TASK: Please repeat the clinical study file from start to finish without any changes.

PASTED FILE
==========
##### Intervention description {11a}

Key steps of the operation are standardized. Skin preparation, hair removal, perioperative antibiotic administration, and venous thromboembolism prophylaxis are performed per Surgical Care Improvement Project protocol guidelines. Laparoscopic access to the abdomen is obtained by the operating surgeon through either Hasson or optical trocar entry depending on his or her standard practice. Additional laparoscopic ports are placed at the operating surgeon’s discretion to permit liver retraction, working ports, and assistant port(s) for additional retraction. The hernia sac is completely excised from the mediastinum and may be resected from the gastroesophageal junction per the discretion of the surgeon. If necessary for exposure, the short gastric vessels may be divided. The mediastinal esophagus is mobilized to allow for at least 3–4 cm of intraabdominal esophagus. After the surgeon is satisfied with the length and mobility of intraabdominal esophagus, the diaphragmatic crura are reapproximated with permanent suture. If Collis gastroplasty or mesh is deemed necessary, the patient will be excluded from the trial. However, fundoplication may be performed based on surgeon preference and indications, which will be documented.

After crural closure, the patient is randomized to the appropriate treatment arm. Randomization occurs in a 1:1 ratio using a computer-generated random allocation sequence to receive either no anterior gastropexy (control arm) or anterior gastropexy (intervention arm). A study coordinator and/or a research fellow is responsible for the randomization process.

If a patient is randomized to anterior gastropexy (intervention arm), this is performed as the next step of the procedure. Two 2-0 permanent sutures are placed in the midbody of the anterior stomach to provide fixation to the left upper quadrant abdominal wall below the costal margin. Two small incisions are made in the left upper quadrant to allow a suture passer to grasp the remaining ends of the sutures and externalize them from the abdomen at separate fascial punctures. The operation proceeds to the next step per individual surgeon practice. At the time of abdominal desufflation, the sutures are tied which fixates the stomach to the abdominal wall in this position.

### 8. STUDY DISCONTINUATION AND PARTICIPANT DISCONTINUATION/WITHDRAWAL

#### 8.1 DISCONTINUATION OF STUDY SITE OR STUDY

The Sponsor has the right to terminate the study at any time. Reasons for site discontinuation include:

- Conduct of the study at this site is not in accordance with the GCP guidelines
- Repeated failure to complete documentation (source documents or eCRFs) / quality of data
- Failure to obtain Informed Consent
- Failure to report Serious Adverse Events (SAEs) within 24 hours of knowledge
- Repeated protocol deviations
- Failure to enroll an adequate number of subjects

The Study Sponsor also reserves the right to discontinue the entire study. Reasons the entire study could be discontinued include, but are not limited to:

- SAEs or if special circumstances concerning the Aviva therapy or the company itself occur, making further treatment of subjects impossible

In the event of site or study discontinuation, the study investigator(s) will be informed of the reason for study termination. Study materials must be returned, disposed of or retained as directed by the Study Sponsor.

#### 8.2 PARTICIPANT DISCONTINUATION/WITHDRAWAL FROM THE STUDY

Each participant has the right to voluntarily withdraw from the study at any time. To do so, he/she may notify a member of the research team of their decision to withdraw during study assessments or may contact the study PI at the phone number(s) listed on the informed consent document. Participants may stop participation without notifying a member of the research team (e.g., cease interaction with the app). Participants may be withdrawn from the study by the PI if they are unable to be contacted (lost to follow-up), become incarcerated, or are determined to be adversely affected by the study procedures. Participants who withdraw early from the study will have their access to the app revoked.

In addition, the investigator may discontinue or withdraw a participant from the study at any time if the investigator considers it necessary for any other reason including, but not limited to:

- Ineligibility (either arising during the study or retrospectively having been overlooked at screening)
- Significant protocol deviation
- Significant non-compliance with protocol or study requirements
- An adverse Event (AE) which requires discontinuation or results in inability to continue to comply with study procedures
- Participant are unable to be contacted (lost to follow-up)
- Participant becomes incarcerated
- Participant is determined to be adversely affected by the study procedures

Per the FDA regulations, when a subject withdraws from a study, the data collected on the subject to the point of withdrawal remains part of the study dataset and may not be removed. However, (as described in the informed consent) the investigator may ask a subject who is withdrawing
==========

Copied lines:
##### Intervention description {11a}

Key steps of the operation are standardized. Skin preparation, hair removal, perioperative antibiotic administration, and venous thromboembolism prophylaxis are performed per Surgical Care Improvement Project protocol guidelines. Laparoscopic access to the abdomen is obtained by the operating surgeon through either Hasson or optical trocar entry depending on his or her standard practice. Additional laparoscopic ports are placed at the operating surgeon’s discretion to permit liver retraction, working ports, and assistant port(s) for additional retraction. The hernia sac is completely excised from the mediastinum and may be resected from the gastroesophageal junction per the discretion of the surgeon. If necessary for exposure, the short gastric vessels may be divided. The mediastinal esophagus is mobilized to allow for at least 3–4 cm of intraabdominal esophagus. After the surgeon is satisfied with the length and mobility of intraabdominal esophagus, the diaphragmatic crura are reapproximated with permanent suture. If Collis gastroplasty or mesh is deemed necessary, the patient will be excluded from the trial. However, fundoplication may be performed based on surgeon preference and indications, which will be documented.

After crural closure, the patient is randomized to the appropriate treatment arm. Randomization occurs in a 1:1 ratio using a computer-generated random allocation sequence to receive either no anterior gastropexy (control arm) or anterior gastropexy (intervention arm). A study coordinator and/or a research fellow is responsible for the randomization process.

If a patient is randomized to anterior gastropexy (intervention arm), this is performed as the next step of the procedure. Two 2-0 permanent sutures are placed in the midbody of the anterior stomach to provide fixation to the left upper quadrant abdominal wall below the costal margin. Two small incisions are made in the left upper quadrant to allow a suture passer to grasp the remaining ends of the sutures and externalize them from the abdomen at separate fascial punctures. The operation proceeds to the next step per individual surgeon practice. At the time of abdominal desufflation, the sutures are tied which fixates the stomach to the abdominal wall in this position.

### 8. STUDY DISCONTINUATION AND PARTICIPANT DISCONTINUATION/WITHDRAWAL

#### 8.1 DISCONTINUATION OF STUDY SITE OR STUDY

The Sponsor has the right to terminate the study at any time. Reasons for site discontinuation include:

- Conduct of the study at this site is not in accordance with the GCP guidelines
- Repeated failure to complete documentation (source documents or eCRFs) / quality of data
- Failure to obtain Informed Consent
- Failure to report Serious Adverse Events (SAEs) within 24 hours of knowledge
- Repeated protocol deviations
- Failure to enroll an adequate number of subjects

The Study Sponsor also reserves the right to discontinue the entire study. Reasons the entire study could be discontinued include, but are not limited to:

- SAEs or if special circumstances concerning the Aviva therapy or the company itself occur, making further treatment of subjects impossible

In the event of site or study discontinuation, the study investigator(s) will be informed of the reason for study termination. Study materials must be returned, disposed of or retained as directed by the Study Sponsor.

#### 8.2 PARTICIPANT DISCONTINUATION/WITHDRAWAL FROM THE STUDY

Each participant has the right to voluntarily withdraw from the study at any time. To do so, he/she may notify a member of the research team of their decision to withdraw during study assessments or may contact the study PI at the phone number(s) listed on the informed consent document. Participants may stop participation without notifying a member of the research team (e.g., cease interaction with the app). Participants may be withdrawn from the study by the PI if they are unable to be contacted (lost to follow-up), become incarcerated, or are determined to be adversely affected by the study procedures. Participants who withdraw early from the study will have their access to the app revoked.

In addition, the investigator may discontinue or withdraw a participant from the study at any time if the investigator considers it necessary for any other reason including, but not limited to:

- Ineligibility (either arising during the study or retrospectively having been overlooked at screening)
- Significant protocol deviation
- Significant non-compliance with protocol or study requirements
- An adverse Event (AE) which requires discontinuation or results in inability to continue to comply with study procedures
- Participant are unable to be contacted (lost to follow-up)
- Participant becomes incarcerated
- Participant is determined to be adversely affected by the study procedures

Per the FDA regulations, when a subject withdraws from a study, the data collected on the subject to the point of withdrawal remains part of the study dataset and may not be removed. However, (as described in the informed consent) the investigator may ask a subject who is withdrawing